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The nonprofit Institute for Safe Medication Practices (ISMP) is joining with the American Hospital Association (AHA) in announcing a new national initiative to help hospitals examine and further improve medication safety.
As part of this national initiative, ISMP will partner with the AHA to provide hospital leaders with an inventory of successful practices for reducing errors that can be adopted in every hospital. In addition to building upon the ongoing knowledge and work of the AHA and ISMP, the practices are formulated from the work of many experts and organizations that have been studying medication safety, including the Institute for Healthcare Improvement, the Massachusetts Coalition for the Prevention of Medical Errors, the National Coordinating Council on Medication Error Reporting and Prevention, the National Patient Safety Partnership, and many others.
The campaign aims to share the successful practices list with every hospital and health system, develop for hospitals a "medication safety awareness test" that surveys hospitals’ current status and future progress on medication error prevention, track implementation of the practices for reducing and preventing errors within the hospital and health system field, work with national experts to develop a nonpunitive model medication error reporting process, and serve as a clearinghouse of information and resources for the hospital field on medication errors.
The campaign was endorsed publicly by Presi dent Bill Clinton, which AHA president Dick Davidson, MD, says bodes well for its success. "We are pleased that President Clinton is showing significant leadership in this area by taking an in-depth look at the Institute of Medicine’s findings. It is going to take all of us working together to continue to improve the safety of our medical system."
The cooperative effort means the AHA and ISMP can partner more effectively with health care and public policy leaders to make a difference in patient safety, says ISMP president Michael Cohen. "Of course, we already have a good working model for reporting of errors nationally, and many health care professionals are taking advantage of it. But because better understanding of medication errors is at the heart of any prevention effort, more must always be done to improve and increase reporting. This initiative is an ideal way to do just that."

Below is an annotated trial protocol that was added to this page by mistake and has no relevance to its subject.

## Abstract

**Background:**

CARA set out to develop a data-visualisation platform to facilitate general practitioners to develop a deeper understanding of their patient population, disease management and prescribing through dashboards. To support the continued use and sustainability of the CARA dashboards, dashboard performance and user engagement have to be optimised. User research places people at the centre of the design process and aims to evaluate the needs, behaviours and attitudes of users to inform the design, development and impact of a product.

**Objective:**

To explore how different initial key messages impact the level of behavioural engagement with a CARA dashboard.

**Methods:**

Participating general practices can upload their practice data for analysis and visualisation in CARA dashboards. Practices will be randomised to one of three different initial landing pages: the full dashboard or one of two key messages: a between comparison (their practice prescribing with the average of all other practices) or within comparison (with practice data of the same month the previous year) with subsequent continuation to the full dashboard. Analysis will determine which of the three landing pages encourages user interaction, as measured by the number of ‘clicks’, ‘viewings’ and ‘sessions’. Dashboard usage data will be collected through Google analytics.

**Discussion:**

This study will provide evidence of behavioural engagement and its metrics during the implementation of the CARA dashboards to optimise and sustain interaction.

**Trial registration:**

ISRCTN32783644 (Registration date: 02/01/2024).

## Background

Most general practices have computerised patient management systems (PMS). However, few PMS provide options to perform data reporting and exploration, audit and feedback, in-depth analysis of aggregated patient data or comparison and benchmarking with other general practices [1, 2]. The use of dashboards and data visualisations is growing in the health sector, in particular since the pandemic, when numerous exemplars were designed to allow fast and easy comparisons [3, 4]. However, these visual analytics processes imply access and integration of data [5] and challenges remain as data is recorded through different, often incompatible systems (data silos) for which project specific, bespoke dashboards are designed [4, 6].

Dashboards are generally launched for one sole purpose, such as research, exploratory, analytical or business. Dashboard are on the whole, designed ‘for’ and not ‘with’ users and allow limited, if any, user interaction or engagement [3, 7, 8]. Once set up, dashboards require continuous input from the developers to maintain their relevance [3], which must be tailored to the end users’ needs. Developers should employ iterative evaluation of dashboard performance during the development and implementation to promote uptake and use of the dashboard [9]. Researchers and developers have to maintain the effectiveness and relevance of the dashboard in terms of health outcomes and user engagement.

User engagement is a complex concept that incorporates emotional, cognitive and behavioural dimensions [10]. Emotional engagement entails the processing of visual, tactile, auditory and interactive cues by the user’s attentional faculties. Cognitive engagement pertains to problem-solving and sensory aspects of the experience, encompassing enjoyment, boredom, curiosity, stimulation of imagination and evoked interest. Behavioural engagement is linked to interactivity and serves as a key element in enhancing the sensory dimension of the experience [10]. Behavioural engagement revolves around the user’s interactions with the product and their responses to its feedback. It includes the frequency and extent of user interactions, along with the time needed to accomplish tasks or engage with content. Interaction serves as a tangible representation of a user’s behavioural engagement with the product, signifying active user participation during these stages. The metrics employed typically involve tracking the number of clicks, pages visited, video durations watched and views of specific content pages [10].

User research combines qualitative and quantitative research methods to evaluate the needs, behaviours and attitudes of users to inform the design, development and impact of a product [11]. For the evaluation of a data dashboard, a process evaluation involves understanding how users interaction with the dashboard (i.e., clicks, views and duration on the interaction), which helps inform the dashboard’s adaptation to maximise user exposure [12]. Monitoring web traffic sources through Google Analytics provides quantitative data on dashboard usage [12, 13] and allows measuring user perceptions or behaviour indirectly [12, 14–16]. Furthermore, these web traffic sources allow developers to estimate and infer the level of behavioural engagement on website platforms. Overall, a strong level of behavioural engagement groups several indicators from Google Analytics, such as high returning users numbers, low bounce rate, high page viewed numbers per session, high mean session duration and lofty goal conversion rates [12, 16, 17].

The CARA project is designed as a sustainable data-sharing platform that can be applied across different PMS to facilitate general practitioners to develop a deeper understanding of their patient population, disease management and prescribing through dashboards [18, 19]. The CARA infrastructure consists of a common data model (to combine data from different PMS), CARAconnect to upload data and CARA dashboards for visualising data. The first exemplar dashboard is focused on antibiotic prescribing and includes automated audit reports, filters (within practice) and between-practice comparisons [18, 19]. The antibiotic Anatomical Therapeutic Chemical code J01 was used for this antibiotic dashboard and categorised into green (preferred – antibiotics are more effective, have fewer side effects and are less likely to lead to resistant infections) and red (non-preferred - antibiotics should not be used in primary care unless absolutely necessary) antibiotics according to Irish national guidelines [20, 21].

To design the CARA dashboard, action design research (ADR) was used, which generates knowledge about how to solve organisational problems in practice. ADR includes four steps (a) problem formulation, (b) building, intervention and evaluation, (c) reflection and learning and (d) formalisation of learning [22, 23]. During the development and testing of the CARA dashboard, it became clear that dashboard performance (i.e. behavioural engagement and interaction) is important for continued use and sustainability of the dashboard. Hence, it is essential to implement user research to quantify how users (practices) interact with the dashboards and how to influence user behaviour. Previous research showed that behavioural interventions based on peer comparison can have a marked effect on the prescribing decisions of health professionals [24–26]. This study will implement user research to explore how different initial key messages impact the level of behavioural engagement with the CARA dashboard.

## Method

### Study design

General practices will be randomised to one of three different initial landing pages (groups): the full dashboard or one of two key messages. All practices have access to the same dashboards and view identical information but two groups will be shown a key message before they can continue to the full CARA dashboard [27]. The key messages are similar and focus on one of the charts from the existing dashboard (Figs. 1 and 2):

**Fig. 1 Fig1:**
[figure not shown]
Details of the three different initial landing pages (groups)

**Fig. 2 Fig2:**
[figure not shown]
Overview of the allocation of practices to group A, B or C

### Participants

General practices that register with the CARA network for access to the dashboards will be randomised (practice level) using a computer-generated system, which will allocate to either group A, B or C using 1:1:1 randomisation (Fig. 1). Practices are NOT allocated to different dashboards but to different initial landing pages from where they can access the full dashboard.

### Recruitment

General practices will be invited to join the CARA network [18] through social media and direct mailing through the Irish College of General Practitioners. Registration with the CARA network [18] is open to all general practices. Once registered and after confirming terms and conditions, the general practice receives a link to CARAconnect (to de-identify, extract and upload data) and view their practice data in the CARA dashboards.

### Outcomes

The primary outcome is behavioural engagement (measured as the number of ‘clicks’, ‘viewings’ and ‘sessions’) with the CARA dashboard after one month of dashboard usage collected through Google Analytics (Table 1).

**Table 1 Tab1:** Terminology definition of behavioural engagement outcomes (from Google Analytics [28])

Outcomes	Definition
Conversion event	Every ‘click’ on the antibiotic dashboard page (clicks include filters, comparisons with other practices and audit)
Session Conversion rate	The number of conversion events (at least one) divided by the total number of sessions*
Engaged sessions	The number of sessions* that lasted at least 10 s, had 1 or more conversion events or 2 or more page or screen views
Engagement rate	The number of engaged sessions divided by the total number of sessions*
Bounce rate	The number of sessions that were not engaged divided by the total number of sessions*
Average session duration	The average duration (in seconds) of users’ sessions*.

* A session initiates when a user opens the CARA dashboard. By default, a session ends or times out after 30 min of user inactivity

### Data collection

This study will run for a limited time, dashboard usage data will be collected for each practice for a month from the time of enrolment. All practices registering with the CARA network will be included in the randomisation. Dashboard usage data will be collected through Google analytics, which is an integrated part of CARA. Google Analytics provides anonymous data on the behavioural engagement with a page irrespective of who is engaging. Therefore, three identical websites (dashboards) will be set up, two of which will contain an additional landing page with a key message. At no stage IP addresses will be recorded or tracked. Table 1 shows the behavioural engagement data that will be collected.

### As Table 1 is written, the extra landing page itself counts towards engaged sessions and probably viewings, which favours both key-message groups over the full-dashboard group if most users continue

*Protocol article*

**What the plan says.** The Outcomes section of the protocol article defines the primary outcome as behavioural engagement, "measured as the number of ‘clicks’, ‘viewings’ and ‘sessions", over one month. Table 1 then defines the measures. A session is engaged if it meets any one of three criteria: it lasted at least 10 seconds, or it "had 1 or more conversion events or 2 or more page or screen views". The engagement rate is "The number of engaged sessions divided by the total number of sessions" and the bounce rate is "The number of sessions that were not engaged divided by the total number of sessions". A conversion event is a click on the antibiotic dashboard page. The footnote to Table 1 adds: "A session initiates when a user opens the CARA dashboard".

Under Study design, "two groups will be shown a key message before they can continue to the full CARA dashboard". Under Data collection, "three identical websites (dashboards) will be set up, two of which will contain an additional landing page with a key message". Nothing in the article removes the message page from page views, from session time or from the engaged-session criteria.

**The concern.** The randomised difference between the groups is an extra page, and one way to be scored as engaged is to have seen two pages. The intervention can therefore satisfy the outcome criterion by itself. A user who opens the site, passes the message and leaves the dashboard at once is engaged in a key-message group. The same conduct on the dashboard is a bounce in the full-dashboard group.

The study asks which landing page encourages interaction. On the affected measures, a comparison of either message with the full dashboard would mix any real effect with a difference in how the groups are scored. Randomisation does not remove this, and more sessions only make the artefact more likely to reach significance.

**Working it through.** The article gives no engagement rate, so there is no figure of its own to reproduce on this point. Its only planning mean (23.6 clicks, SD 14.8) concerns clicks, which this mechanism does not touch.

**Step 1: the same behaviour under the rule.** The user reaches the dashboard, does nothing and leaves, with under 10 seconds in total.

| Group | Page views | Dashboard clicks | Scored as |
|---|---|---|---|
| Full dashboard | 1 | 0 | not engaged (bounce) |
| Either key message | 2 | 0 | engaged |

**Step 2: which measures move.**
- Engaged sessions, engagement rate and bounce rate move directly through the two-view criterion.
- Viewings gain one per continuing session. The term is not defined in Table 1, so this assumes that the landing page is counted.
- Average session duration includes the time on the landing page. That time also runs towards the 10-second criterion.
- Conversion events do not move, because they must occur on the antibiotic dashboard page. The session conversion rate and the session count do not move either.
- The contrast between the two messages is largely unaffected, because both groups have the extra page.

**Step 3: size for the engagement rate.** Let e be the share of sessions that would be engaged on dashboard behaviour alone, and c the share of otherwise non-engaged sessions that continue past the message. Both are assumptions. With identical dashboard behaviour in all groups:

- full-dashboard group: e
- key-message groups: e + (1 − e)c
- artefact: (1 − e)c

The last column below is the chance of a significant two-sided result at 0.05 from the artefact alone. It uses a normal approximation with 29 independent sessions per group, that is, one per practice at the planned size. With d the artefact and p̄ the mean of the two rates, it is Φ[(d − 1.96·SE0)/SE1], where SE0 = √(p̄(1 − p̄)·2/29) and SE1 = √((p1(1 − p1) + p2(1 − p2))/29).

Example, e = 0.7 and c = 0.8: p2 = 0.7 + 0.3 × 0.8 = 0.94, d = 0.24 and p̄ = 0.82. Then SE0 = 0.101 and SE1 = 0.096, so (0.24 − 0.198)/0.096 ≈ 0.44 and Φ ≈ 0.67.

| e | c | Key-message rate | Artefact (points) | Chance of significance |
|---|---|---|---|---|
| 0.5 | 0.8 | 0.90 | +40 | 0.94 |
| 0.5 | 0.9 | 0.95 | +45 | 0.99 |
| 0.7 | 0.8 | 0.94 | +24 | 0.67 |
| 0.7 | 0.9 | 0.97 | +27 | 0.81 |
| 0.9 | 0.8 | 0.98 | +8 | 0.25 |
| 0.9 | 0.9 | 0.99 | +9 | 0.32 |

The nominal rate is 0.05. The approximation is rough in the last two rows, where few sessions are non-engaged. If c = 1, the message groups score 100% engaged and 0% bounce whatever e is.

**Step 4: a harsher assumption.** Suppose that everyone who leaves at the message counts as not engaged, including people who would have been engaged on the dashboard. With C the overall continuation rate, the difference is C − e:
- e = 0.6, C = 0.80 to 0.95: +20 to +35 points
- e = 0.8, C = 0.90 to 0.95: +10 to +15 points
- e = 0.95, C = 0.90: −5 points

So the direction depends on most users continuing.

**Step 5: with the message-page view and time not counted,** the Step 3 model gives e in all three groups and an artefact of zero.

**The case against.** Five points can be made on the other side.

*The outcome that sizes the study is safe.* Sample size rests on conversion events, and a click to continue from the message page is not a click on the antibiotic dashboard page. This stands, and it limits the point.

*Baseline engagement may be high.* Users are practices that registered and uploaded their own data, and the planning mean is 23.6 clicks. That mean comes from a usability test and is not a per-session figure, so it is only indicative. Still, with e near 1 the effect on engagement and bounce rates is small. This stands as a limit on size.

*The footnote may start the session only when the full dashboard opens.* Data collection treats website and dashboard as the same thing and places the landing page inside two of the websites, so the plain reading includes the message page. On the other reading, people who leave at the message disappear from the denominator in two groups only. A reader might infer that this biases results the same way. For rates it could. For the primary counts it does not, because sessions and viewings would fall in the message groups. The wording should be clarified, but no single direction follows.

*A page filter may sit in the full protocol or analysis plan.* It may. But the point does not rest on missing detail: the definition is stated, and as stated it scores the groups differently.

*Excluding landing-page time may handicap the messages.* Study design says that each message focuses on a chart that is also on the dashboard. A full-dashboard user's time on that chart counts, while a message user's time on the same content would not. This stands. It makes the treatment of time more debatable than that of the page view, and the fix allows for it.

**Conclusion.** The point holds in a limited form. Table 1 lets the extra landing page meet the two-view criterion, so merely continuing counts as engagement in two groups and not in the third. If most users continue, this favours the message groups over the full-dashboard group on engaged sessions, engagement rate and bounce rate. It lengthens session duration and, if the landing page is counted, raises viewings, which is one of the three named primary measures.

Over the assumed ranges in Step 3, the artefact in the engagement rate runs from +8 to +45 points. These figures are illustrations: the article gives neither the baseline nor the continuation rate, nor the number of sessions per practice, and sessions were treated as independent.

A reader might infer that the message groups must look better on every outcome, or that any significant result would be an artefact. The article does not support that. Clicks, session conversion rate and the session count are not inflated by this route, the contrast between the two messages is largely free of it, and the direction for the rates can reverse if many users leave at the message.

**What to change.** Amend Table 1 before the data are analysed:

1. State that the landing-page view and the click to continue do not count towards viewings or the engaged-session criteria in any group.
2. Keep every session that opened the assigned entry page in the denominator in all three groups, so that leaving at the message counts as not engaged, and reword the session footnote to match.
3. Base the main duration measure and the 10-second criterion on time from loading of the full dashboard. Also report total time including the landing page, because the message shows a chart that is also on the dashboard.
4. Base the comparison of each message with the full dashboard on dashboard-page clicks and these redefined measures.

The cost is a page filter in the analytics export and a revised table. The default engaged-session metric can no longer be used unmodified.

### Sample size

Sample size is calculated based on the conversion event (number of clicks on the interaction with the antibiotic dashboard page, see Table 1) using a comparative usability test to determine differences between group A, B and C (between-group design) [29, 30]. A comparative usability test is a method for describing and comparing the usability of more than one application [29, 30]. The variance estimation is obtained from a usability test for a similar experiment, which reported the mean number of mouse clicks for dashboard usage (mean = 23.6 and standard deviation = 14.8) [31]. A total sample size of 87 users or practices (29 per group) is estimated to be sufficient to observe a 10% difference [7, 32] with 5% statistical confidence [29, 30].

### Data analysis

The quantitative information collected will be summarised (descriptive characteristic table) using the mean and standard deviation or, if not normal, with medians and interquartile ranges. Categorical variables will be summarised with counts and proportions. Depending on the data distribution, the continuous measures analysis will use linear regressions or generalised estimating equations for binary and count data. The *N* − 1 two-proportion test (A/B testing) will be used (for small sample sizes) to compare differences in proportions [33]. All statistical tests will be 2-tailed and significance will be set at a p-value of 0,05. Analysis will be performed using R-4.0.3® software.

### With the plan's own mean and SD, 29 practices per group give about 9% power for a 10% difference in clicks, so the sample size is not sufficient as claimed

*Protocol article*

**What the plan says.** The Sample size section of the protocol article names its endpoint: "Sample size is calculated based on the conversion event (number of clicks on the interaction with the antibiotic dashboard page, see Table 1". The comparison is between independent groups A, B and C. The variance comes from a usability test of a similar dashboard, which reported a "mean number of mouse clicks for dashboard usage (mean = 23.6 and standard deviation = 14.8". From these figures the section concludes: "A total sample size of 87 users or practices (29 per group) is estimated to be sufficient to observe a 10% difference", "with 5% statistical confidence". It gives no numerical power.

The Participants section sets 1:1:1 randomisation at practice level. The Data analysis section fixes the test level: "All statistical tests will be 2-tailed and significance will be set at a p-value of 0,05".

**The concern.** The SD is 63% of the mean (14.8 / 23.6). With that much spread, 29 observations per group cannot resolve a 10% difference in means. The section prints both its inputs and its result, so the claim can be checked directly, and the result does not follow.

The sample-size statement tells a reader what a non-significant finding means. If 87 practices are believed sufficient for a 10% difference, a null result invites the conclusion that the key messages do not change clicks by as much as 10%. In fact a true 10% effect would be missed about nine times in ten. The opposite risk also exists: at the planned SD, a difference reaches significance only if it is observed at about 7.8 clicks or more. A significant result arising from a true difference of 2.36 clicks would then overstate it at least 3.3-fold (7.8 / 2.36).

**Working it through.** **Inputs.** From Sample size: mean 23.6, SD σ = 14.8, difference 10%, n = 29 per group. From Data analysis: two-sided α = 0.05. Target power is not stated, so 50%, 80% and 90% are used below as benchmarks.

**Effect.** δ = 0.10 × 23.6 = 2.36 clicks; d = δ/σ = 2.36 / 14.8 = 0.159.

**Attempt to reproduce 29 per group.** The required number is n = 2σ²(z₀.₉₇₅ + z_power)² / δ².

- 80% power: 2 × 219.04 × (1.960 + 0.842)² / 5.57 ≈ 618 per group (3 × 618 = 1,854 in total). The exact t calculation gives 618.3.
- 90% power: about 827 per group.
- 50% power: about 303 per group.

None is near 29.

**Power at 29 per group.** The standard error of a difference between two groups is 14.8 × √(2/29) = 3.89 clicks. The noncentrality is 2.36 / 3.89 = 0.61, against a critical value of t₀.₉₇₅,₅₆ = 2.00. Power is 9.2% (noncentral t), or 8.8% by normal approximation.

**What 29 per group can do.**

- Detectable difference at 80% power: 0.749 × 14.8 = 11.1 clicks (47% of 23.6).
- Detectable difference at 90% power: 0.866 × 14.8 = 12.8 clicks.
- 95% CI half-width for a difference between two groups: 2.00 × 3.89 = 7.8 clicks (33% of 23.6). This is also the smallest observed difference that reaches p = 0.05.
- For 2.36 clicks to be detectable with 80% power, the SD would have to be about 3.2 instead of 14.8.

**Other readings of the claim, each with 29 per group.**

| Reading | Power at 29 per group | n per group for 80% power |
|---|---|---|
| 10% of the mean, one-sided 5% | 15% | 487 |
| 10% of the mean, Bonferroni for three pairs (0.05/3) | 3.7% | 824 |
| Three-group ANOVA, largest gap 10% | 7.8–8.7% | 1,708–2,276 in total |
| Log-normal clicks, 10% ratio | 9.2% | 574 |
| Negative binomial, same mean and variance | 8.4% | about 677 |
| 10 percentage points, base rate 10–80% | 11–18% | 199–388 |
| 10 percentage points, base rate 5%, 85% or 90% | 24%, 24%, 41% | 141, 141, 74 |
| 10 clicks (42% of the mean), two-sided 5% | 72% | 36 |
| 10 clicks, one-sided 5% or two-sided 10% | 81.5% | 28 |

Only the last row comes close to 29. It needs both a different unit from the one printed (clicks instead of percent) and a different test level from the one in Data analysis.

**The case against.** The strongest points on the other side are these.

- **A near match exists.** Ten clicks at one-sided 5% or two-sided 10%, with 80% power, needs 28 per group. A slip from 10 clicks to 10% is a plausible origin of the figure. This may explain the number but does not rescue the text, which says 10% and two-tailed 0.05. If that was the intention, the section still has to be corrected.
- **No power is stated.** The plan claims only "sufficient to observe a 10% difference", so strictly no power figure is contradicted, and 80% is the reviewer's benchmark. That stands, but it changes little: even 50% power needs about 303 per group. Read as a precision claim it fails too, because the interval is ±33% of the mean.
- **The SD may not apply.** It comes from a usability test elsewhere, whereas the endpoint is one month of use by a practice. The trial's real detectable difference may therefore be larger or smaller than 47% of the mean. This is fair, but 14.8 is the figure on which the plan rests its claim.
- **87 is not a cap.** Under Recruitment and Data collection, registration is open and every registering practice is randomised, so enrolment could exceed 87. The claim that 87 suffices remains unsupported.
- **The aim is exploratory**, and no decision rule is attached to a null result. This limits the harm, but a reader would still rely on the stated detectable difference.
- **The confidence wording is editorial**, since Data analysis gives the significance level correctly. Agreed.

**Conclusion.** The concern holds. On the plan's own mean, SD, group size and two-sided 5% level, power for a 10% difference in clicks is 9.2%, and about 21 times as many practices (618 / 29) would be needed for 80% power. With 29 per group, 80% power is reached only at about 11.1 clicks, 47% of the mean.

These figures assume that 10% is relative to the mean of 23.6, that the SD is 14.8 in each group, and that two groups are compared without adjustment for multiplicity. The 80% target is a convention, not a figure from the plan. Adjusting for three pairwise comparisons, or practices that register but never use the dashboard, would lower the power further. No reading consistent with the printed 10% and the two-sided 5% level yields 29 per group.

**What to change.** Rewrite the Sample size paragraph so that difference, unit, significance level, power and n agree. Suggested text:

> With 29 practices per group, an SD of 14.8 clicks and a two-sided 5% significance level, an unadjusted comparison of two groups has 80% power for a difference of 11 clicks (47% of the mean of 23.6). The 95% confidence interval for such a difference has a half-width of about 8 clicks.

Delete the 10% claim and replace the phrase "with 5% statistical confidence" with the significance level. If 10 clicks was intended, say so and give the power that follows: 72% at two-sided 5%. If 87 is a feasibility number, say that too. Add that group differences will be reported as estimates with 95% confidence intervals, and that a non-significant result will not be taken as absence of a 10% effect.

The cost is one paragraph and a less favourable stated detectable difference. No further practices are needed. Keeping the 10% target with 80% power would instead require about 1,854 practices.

In a related move, the U.S. Pharmacopeia (USP) is leading the development of legislation that supports confidentiality of information submitted to national medication error reporting systems. As the nation’s drug standards-setting organization, USP is calling for protection of the information, noting that the assurance of confidentiality encourages health care providers and facilities to report medication errors, says Diane Cousins, RPh, vice president of the USP’s practitioner and product experience division. USP is developing draft legislation and will seek to build health care coalition and bipartisan Congressional support for legislation that will:
• encourage active participation in voluntary medication error reporting programs;
• facilitate development and dissemination of information on trends in medication errors — including dissemination to governmental and nongovernmental agencies concerned with medication error prevention — to stimulate development of systems to prevent medication errors;
• ensure that information developed in connection with such programs is privileged and confidential to maximize participation by health care providers and facilities;
• authorize government agencies to obtain information from voluntary medication error reporting programs on a privileged and confidential basis.
USP has been tracking medication errors since 1991 and last year introduced MedMARx, a national data repository that allows hospitals to voluntarily report medication errors to an anonymous, secure database program. The system is used by more than 100 hospitals.
"Confidentiality is a key factor in the success of our program," Cousins says. "Hospitals can compare the frequency and severity of medication err ors with other hospitals while protecting the iden tity of each institution. The anonymity breaks down significant barriers to reporting those errors."